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The Average Cost of College: Evaluating Education As An Investment

Going to college is more expensive than ever before. According to Mother Jones, the average cost of college is now ~12 times more expensive than it was 35 years ago. This increase isn’t solely due to inflation and the actual cost to educate students has not gone up much. Today’s high college costs are largely the result of increased enrollment, reduced funding and the creation of thousands of new administrative positions.

35 years ago roughly 12.5 million students were enrolled in 2-4 year undergraduate programs. Today there are over 20 million of these students. Additionally, from 1993-2009 administrative positions increased by 60% (admin pay has been rising for decades). During the same period academic faculty positions (and pay) have remained virtually unchanged, despite the fact that there are now far fewer full-time faculty positions (about 50% of post-secondary faculty are now part-time employees).

Breaking Down the Data:

  • It is now much more expensive to attend college.
  • There are now far more students earning degrees, thus reducing the inherent value of each degree in the workforce.
  • Tuition money is being funneled primarily to administrators  (maintenance and supervisory functions), the highest paid college employees.
  • Less tuition money goes to academic faculty or the cost of education itself.
  • College degrees are considered mandatory in order to compete in a global economy.

Can you think of any other so-called mandatory investments with such an unpredictable rate of return?

The potential benefits of attending college:

  • The experiences, new friends, being challenged by new ideas.
  • Education and some workforce training.
  • Networking to significantly increase employment opportunities.
  • You are likely to make more money with a degree than without one.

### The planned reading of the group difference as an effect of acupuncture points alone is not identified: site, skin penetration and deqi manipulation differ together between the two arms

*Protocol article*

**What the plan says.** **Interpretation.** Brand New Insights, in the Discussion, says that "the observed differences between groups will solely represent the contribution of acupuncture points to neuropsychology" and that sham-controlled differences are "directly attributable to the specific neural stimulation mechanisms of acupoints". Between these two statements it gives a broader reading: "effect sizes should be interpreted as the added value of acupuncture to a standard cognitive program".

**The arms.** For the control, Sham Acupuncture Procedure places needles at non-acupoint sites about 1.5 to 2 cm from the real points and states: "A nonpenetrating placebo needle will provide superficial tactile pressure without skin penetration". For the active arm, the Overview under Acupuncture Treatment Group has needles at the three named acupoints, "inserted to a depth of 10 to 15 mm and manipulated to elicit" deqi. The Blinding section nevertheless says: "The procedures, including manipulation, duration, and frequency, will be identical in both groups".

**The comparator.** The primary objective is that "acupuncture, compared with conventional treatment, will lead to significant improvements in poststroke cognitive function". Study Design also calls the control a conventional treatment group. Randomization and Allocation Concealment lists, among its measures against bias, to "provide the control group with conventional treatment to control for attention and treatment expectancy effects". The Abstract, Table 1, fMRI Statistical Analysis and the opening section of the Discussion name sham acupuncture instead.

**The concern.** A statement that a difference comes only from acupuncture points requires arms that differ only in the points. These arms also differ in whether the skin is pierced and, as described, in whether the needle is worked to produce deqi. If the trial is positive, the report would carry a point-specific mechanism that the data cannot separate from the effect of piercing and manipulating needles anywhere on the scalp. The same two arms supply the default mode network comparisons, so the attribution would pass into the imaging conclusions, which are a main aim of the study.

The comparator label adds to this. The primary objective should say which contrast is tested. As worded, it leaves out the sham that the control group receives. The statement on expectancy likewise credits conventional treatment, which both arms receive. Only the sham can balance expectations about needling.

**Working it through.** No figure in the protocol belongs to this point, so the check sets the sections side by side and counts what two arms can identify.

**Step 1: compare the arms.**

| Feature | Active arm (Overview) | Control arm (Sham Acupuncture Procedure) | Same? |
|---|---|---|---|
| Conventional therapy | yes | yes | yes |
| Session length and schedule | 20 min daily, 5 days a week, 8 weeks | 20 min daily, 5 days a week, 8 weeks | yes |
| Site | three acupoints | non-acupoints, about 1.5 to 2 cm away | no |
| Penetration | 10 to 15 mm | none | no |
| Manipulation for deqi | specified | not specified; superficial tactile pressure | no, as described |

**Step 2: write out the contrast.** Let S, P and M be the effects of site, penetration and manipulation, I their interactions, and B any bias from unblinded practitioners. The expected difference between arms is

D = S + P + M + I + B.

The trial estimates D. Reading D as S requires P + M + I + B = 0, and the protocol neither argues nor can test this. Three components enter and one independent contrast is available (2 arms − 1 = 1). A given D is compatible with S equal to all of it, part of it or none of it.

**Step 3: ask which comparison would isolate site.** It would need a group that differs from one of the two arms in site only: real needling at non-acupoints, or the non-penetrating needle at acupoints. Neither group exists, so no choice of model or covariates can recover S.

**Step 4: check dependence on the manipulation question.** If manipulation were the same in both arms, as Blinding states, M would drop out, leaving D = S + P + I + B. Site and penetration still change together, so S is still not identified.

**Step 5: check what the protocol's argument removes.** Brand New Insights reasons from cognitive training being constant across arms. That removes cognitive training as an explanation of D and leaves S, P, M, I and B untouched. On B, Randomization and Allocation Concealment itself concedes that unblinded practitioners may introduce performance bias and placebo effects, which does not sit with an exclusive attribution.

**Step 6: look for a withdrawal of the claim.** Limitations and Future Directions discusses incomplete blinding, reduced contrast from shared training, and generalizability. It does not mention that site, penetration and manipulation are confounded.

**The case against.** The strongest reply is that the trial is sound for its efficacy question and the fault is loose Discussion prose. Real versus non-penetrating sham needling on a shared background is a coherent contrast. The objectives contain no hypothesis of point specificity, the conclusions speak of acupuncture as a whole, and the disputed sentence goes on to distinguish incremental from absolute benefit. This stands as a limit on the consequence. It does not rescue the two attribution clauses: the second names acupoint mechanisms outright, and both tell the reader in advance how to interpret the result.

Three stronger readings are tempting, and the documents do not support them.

Are these benefits so important that we must seek them out at any immediate cost? Apparently not- see the graph below reflecting a rare decline in enrollment from 2010-2014.  Many college-age students simply cannot attend at these prices. The more determined students are largely opting for affordable alternatives such as online coursework, technical and trade schools, attending foreign universities or starting a business.

You NEED a college degree, right?

Yeah, its mandatory remember? Unless you are an entrepreneur, tradesman, salesman or you work your way up in another field where that’s still possible (restaurant management, tax preparation, military etc.). So, although the right degree is highly-attractive or mandatory for certain careers, degrees are not necessary to make a good living. In fact, as Forbes pointed out, highly compensated, skilled tradesmen are rapidly aging and they are not being replaced in the workforce.

In order to determine if going to college is a good value, students must consider whether the quantifiable benefits are greater than the total cost of the investment. This should include an analysis of career-paths and salaries, loan repayment terms and research into career satisfaction factors. What 18-20 year old’s don’t do all that before choosing their university coursework?

Nonetheless, it’s an excellent idea for qualified students to focus on degrees that provide a good return on their investment (STEM, medical, finance etc). Interestingly however, countries who focus solely on these high value degrees (I’m looking at you India and China) typically suffer from a disproportionate number of applicants competing for the same positions

Money saving tips for college applicants: